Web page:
Luke Hamilton warns in The Christian Post that “the world will soon belong to men without chests.” This chestlessness, for Hamilton, involves everything from living with one’s parents too long to wearing pink polo shirts, enjoying days at the spa, and wanting to “apologize for [one’s] male privilege.”

Rod Dreher, a popular conservative Christian writer and prolific Twitterer, has also gotten in on this action. In a brief blog post, he quotes a New York Times story about the difficulty of raising boys in this era of “misandry” and then remarks, “Dang, it’s enough to make you want to join the military where men can be old-fashioned men, or something.” Then, after pointing to a fighter jet painted pink for breast cancer awareness as a sign that even the military is losing its virility, he writes, “What’s going on here? C.S. Lewis was on to it ages ago: ‘We make men without chests,’” etc.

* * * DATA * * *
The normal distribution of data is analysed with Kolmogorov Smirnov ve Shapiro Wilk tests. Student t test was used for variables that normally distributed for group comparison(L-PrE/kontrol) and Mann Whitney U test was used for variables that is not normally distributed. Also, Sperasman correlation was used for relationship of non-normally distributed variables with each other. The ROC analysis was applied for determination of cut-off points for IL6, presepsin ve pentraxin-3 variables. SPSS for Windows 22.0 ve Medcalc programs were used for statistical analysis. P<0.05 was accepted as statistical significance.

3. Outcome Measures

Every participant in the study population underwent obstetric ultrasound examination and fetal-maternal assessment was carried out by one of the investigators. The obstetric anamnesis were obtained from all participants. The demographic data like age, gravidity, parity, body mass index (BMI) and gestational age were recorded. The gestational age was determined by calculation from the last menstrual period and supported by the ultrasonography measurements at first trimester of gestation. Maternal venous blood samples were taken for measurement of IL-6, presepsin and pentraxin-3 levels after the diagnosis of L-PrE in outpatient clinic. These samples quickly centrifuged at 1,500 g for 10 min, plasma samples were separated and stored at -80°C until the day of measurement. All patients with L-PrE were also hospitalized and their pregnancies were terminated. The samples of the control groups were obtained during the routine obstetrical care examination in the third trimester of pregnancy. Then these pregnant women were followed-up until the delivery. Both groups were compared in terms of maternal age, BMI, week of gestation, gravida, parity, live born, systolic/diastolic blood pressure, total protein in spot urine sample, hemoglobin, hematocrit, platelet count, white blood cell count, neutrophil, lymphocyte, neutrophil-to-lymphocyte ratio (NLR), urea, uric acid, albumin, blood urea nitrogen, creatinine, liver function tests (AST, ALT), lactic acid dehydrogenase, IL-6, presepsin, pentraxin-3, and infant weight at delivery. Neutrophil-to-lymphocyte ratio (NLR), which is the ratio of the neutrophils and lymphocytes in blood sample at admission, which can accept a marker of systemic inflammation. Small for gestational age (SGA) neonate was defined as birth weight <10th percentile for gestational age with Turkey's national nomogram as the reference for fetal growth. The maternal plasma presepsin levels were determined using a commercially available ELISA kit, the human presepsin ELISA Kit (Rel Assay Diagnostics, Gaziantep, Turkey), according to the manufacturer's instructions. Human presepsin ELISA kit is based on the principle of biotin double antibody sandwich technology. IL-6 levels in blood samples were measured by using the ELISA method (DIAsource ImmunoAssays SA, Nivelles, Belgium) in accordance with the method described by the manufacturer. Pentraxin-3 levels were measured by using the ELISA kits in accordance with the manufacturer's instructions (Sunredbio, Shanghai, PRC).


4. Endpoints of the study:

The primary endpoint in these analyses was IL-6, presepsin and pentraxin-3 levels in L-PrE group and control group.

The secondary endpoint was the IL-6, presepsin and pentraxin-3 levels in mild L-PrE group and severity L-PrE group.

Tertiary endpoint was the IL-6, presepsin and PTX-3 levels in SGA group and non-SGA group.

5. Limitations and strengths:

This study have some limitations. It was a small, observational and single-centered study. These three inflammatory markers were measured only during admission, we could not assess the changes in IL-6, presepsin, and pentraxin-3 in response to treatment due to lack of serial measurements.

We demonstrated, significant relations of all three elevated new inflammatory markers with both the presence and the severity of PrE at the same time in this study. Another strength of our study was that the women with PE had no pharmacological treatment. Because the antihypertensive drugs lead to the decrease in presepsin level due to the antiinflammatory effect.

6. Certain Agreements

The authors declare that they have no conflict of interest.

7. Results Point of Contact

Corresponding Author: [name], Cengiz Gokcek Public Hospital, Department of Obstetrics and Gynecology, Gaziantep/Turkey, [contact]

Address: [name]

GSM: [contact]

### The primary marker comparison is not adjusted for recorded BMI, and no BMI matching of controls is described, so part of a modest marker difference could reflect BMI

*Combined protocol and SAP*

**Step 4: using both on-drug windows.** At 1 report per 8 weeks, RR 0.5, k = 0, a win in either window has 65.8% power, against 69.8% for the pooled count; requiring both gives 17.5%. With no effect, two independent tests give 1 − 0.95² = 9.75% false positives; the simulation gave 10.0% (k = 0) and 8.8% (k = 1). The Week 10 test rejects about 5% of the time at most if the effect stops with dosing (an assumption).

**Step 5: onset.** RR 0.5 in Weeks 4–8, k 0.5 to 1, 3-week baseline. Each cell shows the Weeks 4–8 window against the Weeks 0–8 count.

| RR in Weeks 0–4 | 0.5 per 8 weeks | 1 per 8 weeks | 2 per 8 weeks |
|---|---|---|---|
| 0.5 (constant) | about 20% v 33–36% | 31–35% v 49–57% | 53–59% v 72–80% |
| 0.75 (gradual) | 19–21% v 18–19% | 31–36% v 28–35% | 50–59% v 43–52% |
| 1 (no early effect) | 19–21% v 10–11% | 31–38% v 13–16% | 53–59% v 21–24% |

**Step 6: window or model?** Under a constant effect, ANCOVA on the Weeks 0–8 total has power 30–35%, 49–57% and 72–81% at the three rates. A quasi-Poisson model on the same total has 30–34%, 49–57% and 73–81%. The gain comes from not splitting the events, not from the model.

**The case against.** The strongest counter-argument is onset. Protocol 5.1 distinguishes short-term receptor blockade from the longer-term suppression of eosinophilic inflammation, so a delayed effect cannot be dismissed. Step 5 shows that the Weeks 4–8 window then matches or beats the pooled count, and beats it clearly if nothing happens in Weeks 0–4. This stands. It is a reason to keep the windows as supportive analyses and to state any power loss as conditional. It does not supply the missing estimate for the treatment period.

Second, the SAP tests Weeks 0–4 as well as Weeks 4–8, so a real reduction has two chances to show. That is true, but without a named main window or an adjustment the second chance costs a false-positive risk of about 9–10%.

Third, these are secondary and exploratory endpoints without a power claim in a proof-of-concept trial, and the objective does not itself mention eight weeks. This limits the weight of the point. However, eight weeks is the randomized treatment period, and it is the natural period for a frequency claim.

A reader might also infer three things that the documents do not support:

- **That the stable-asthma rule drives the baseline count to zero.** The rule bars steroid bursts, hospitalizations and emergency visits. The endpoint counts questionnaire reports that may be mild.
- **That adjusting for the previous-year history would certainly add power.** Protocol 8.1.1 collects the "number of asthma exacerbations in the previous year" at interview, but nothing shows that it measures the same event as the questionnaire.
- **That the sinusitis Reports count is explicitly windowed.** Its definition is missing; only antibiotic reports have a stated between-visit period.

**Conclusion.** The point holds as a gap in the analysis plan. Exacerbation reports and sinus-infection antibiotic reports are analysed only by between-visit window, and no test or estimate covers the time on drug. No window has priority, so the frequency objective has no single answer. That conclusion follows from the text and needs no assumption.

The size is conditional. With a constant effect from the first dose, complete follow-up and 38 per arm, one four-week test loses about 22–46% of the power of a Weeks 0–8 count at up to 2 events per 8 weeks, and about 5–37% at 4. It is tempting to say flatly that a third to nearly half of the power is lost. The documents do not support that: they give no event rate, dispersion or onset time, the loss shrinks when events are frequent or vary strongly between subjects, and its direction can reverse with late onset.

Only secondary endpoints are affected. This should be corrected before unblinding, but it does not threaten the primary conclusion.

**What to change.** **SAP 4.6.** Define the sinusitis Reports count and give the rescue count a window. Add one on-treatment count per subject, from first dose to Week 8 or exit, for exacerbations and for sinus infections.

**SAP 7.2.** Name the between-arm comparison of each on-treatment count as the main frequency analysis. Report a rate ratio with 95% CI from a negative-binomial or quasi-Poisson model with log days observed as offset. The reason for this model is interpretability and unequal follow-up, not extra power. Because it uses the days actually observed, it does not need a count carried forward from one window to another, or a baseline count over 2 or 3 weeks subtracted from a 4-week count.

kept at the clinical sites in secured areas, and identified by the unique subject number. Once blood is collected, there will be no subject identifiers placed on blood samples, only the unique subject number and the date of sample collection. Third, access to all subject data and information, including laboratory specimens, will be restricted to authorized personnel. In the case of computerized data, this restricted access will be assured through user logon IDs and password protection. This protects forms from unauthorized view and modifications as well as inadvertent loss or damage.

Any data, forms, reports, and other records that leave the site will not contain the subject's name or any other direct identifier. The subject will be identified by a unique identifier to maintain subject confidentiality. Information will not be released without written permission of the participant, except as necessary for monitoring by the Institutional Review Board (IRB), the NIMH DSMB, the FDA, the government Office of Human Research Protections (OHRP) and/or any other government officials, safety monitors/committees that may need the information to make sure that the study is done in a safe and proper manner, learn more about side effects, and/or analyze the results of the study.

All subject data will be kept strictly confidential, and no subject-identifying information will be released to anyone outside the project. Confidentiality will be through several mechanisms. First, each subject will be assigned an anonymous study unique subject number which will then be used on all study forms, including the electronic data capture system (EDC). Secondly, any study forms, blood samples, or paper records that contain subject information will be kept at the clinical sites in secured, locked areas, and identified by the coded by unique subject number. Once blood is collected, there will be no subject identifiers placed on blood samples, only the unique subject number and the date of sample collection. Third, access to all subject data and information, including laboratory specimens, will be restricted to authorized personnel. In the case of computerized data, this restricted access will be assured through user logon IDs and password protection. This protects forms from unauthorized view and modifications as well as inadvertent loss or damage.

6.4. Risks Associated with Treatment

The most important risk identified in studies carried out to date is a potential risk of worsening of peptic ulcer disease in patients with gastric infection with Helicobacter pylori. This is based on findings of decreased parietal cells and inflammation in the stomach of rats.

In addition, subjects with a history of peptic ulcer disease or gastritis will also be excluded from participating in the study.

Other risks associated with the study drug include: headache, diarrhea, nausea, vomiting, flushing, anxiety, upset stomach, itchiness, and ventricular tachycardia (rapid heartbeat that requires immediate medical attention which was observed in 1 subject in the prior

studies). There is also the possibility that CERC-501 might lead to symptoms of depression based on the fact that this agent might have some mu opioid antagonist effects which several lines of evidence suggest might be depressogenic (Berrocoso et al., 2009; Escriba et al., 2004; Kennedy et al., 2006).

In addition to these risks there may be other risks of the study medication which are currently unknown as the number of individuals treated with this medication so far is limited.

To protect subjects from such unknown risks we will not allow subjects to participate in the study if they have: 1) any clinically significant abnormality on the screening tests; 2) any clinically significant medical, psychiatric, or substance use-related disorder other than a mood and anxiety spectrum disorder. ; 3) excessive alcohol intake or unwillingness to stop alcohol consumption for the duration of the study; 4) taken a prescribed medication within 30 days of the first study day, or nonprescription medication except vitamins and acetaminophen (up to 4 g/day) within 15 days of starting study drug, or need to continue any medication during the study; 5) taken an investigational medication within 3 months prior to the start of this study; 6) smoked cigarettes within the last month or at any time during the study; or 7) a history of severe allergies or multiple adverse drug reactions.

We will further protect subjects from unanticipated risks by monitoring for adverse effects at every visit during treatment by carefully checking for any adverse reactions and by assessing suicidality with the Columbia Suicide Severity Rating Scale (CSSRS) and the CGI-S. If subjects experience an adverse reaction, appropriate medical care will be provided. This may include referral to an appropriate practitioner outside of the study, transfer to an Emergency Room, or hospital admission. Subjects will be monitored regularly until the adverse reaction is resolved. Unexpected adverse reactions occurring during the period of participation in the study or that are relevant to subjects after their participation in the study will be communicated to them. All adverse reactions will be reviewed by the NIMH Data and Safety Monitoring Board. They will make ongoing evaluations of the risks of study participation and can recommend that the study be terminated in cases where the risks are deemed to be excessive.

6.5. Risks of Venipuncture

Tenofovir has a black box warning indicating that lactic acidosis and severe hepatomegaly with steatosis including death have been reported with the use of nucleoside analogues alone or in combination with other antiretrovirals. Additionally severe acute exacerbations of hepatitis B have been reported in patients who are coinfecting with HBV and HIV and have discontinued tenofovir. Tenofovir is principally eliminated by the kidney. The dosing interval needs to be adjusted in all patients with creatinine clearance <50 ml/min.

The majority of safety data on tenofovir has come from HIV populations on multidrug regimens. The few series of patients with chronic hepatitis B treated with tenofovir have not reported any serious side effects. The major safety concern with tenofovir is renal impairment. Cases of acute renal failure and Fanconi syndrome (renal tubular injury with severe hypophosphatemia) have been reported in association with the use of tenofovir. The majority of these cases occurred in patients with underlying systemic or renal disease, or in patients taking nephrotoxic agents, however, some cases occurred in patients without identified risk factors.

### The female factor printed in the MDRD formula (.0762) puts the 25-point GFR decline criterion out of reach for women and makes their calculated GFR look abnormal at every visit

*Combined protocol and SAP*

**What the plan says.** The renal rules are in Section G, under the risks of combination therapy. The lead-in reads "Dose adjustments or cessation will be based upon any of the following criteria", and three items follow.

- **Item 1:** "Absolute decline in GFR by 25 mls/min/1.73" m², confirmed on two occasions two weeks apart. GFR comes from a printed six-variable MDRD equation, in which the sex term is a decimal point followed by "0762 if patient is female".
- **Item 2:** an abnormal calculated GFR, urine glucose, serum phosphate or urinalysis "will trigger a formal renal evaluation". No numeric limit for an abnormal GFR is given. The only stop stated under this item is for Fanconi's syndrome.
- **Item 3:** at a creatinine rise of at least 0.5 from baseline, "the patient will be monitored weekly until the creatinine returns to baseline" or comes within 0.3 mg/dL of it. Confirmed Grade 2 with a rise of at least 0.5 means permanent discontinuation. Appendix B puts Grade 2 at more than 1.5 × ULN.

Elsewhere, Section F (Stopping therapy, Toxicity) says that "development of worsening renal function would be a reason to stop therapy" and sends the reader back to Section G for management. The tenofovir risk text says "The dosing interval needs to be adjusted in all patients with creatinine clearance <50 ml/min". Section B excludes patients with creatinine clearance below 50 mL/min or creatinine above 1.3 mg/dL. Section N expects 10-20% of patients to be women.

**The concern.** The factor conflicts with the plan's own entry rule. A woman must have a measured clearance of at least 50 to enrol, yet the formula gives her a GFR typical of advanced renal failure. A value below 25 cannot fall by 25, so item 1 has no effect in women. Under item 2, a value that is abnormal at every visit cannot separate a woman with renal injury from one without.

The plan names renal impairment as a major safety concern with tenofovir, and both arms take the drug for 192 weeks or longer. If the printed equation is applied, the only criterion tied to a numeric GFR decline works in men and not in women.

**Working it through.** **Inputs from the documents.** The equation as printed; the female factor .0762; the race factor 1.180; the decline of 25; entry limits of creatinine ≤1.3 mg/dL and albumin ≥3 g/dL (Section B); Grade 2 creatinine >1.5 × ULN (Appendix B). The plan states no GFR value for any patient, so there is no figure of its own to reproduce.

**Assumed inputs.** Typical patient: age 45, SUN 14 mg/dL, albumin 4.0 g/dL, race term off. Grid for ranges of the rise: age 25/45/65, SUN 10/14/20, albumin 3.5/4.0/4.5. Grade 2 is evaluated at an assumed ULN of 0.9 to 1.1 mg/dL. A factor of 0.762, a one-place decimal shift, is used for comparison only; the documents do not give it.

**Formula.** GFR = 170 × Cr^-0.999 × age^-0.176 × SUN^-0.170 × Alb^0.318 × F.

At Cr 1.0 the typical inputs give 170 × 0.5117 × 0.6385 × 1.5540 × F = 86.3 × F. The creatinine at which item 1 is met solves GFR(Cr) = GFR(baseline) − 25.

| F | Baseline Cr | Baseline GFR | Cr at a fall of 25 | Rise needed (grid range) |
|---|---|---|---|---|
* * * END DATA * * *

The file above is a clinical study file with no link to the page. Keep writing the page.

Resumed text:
Admittedly, conservative Christians sometimes cite the phrase with a bit more knowledge of and interest in Lewis’s actual argument. Darrin Patrick, for example, acknowledges the philosophical meaning of “chest” and writes that this passage should encourage men “to tap into the full range of emotional responses—warmth, tenderness, affection, grief, and joy—to engage God and others in a spirited way.” But he still sees this as a solution to the problem that “men just don’t know what to do with their emotions most of the time.” Lewis’s “chest” is still a key to manhood rather than humanity.

And, as the “Badass Masculine Quotes” list shows, this phenomenon is not unique to Christian figures. A recent PragerU video called “Make Men Masculine Again” quotes from a few paragraphs earlier in The Abolition of Man: “‘By his intellect,’ Lewis explains, man ‘is mere spirit and by his appetite mere animal.’” But while Lewis’s point is that humans need the “middle element” of well-trained emotions in order to be truly human, PragerU argues instead that we need to embrace the masculine appetites for “aggression, violence, and unbridled ambition.”

And besides PragerU, references to “men without chests” in defense of essentialist, muscular masculinity abound in other secular right-wing outlets, from Breitbart to the Conservative Review (in, yes, an endorsement of Roy Moore).